Confronted with severe revenue shortfalls, some states have found a convenient way of softening painful cutbacks and avoiding statewide tax increases: They've passed the buck to their counterparts in cities and counties.
Traditionally, many states help bear the cost of jailing inmates, paving roads, running libraries and providing other services in local areas. Now, states are paring back their payments, leaving local leaders to decide how to make up the difference.
"They're shafting counties big time," complained Gene Oakley, the presiding commissioner of Carter County in rural southeast Missouri.
Missouri has reduced its payments to counties for holding prisoners and given local police the responsibility for conducting stings on undercover drinking and smoking. Yet Missouri lawmakers have declined to change a law preventing counties from making their own midyear budget cuts.
Similar cost-shifting is occurring across the nation, from Arizona to Maryland and Michigan to Mississippi. And more is likely to come.
States already have closed more than $174 billion in budget gaps during the 2010 fiscal year, according to the National Conference of State Legislatures. The NCSL says three-fourths of states are projecting shortfalls next year totaling an additional $89 billion, a figure which has been rising.
Local governments face many of the same economic problems as states, including declining sales or property tax revenues. And just as states depend heavily on federal money, many counties rely on state revenues to make their budgets.
In a recent national survey, municipalities blamed reductions in state aid for a third of the more than $56 billion shortfall they face for 2010-2012.
"In effect, we had to do double the cuts we normally would have had to make," said Chris Bradley, a deputy budget director for Maricopa County, Ariz., the fourth-largest county in the U.S. "We had to cut to cover our own revenue shortfall, then we had to cut to cover for them."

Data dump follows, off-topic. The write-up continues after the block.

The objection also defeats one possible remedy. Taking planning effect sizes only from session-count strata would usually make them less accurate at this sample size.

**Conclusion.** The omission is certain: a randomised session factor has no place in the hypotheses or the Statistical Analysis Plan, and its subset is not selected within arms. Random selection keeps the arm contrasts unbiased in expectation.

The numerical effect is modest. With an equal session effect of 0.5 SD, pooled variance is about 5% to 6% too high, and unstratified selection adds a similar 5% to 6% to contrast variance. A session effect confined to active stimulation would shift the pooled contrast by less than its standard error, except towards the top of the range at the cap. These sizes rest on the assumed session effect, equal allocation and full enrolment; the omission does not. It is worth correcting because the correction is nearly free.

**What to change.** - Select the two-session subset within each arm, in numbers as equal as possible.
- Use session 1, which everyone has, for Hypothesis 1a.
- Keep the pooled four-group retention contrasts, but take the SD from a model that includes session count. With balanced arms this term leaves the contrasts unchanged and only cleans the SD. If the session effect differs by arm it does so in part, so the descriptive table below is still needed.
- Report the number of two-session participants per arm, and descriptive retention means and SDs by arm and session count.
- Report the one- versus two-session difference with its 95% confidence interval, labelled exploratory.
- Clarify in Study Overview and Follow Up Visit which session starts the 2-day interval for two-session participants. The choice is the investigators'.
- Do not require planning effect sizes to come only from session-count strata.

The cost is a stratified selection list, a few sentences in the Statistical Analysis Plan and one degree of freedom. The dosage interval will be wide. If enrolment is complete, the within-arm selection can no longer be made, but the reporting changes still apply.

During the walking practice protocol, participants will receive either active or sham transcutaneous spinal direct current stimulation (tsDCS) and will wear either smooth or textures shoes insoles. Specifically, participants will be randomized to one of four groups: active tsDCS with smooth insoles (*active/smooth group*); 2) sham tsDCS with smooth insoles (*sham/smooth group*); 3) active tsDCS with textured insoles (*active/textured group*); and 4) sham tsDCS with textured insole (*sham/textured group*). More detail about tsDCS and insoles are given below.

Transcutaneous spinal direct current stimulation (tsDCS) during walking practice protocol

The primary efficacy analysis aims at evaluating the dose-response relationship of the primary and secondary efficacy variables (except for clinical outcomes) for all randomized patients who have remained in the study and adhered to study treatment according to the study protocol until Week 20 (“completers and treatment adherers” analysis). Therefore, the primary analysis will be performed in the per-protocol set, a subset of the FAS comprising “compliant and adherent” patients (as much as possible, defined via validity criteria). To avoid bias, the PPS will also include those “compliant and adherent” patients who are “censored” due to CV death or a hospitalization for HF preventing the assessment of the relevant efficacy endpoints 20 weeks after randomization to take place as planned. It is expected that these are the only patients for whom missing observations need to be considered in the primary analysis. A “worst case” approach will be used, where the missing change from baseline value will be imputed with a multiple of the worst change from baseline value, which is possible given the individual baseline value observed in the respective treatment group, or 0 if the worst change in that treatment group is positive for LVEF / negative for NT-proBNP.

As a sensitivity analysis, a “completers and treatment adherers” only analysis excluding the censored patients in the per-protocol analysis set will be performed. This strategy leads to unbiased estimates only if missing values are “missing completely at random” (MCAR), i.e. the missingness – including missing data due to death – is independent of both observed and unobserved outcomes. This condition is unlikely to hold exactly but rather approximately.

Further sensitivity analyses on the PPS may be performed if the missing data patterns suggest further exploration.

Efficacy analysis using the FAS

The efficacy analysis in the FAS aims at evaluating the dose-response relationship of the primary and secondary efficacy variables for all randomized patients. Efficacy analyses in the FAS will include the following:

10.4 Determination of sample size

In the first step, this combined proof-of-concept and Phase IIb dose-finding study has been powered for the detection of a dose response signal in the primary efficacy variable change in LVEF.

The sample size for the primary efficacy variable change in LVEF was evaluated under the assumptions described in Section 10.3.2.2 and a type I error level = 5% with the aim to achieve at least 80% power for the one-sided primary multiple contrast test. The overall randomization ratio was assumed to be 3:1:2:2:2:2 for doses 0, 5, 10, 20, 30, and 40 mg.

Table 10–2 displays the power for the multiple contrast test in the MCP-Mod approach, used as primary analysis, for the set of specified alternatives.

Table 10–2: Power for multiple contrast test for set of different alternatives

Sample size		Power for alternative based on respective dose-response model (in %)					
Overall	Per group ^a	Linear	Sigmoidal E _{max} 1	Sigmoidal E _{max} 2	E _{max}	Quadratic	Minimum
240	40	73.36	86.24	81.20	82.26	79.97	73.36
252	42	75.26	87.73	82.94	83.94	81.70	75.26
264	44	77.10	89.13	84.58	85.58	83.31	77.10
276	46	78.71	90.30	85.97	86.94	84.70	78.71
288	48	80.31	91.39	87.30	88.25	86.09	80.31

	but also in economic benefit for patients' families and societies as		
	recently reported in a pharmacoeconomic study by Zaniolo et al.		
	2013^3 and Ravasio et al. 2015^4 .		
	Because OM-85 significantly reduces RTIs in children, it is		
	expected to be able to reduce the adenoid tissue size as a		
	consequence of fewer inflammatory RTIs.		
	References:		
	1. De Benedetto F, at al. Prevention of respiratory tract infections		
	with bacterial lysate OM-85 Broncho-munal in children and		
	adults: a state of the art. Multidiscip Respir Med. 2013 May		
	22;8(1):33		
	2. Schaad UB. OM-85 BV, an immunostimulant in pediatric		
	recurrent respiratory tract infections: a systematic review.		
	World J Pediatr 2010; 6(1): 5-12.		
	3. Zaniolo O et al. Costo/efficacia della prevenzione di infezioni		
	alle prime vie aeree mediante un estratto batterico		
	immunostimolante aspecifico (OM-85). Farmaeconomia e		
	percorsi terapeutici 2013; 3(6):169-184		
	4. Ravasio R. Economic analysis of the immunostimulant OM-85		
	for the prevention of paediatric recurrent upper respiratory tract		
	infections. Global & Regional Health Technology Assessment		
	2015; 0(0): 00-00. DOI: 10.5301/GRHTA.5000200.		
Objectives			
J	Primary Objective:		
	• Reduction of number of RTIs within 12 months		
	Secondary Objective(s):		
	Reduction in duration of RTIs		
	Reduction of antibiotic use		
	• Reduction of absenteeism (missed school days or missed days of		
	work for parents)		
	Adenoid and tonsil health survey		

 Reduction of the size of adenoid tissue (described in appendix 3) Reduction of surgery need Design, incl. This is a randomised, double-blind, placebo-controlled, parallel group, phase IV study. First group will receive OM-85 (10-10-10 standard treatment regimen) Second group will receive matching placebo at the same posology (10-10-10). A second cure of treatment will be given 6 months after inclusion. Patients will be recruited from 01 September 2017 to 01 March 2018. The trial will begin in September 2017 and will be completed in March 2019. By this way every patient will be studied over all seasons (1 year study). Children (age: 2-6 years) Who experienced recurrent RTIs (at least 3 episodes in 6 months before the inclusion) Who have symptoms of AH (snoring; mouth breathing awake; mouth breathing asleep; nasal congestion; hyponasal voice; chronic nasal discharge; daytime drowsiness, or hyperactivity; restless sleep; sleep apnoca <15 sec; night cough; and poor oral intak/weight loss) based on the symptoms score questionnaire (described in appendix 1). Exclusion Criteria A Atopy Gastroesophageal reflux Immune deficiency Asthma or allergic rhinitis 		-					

State aid to Maryland counties has been cut to levels not seen since early 1980s, said Harford County Executive David Craig, president of the Maryland Association of Counties. Some local governments are considering tax hikes on cell phones, utilities and soft drinks to help cover the shortfall in state aid, Craig said.
"The governor was talking about doing more with less. I said, `we're doing less with less,'" Craig said.
In Missouri, some sheriffs are concerned about a cost-saving move to merge the state water patrol into the state highway patrol. Camden County includes the most popular tourist lake in the state but the sheriff's department doesn't own a boat. State public safety officials say they don't plan to stop handling emergencies.
But "any agency that has a lake has got their fingers crossed," said Camden County Sheriff's Capt. Gary Bowling. He added: "We're struggling to keep officers in cars on the roads. There's no way we could start responding to waterborne emergencies at this point."
Because they are at the bottom of government flow charts, counties or cities typically cannot pass along the financial woes inherited from states. But some state officials say it's appropriate for local governments to share the pain.
"When revenues were good from the state, the counties shared in that wealth and they were quick to lobby for additional revenues," said Missouri Senate President Pro Tem Charlie Shields. "So when times are tough, I probably would say the same thing is going to happen."
Some states are sharing larger portions of their financial distress than others.
California this year borrowed about $2 billion from local governments' property tax revenues, which will have to be repaid with interest in three years. It also took redevelopment money and transportation funding from local governments.
Michigan has cut the money it shares with local governments by one-third over the past decade. Local governments have responded by closing parks and fire stations.
Some Minnesota cities already had trimmed back on payroll, children's library programs and public ice skating parks because of cuts in state aid. That was before Gov. Tim Pawlenty signed a plan in April cutting Minnesota's projected $1 billion budget deficit by one-third, with the biggest slice coming from aid to cities and counties.
Oakley, the top official in Missouri's Carter County, said the county may have to consider laying off one of its two sheriffs' deputies to help offset cuts in state aid.
"I think it's grossly unfair," Oakley said. "They need to look for more ways to make government in (the state Capitol) lean before you get out her putting it on the backs of counties."
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